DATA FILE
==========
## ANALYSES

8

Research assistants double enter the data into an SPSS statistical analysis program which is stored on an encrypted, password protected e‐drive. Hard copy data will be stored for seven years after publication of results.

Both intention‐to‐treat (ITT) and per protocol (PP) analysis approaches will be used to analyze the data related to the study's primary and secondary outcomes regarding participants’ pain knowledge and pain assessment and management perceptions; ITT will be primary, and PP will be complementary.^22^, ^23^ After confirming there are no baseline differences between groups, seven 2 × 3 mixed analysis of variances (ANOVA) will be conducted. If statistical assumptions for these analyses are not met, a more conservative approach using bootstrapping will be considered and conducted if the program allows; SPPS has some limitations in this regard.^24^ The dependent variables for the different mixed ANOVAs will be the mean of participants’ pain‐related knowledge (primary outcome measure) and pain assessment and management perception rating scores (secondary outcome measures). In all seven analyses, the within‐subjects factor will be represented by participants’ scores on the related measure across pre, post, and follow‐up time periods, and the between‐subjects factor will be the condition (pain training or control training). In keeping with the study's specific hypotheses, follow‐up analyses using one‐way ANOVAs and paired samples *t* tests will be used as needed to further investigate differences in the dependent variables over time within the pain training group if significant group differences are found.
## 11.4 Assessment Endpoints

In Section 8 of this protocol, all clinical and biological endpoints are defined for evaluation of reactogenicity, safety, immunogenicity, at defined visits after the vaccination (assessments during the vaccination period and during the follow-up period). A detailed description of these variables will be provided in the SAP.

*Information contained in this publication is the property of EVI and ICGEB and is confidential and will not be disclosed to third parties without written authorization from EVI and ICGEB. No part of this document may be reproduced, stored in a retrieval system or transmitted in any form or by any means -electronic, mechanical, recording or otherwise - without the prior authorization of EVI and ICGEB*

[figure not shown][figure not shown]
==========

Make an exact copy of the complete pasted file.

## ANALYSES

8

Research assistants double enter the data into an SPSS statistical analysis program which is stored on an encrypted, password protected e‐drive. Hard copy data will be stored for seven years after publication of results.

Both intention‐to‐treat (ITT) and per protocol (PP) analysis approaches will be used to analyze the data related to the study's primary and secondary outcomes regarding participants’ pain knowledge and pain assessment and management perceptions; ITT will be primary, and PP will be complementary.^22^, ^23^ After confirming there are no baseline differences between groups, seven 2 × 3 mixed analysis of variances (ANOVA) will be conducted. If statistical assumptions for these analyses are not met, a more conservative approach using bootstrapping will be considered and conducted if the program allows; SPPS has some limitations in this regard.^24^ The dependent variables for the different mixed ANOVAs will be the mean of participants’ pain‐related knowledge (primary outcome measure) and pain assessment and management perception rating scores (secondary outcome measures). In all seven analyses, the within‐subjects factor will be represented by participants’ scores on the related measure across pre, post, and follow‐up time periods, and the between‐subjects factor will be the condition (pain training or control training). In keeping with the study's specific hypotheses, follow‐up analyses using one‐way ANOVAs and paired samples *t* tests will be used as needed to further investigate differences in the dependent variables over time within the pain training group if significant group differences are found.
## 11.4 Assessment Endpoints

In Section 8 of this protocol, all clinical and biological endpoints are defined for evaluation of reactogenicity, safety, immunogenicity, at defined visits after the vaccination (assessments during the vaccination period and during the follow-up period). A detailed description of these variables will be provided in the SAP.

*Information contained in this publication is the property of EVI and ICGEB and is confidential and will not be disclosed to third parties without written authorization from EVI and ICGEB. No part of this document may be reproduced, stored in a retrieval system or transmitted in any form or by any means -electronic, mechanical, recording or otherwise - without the prior authorization of EVI and ICGEB*

[figure not shown][figure not shown]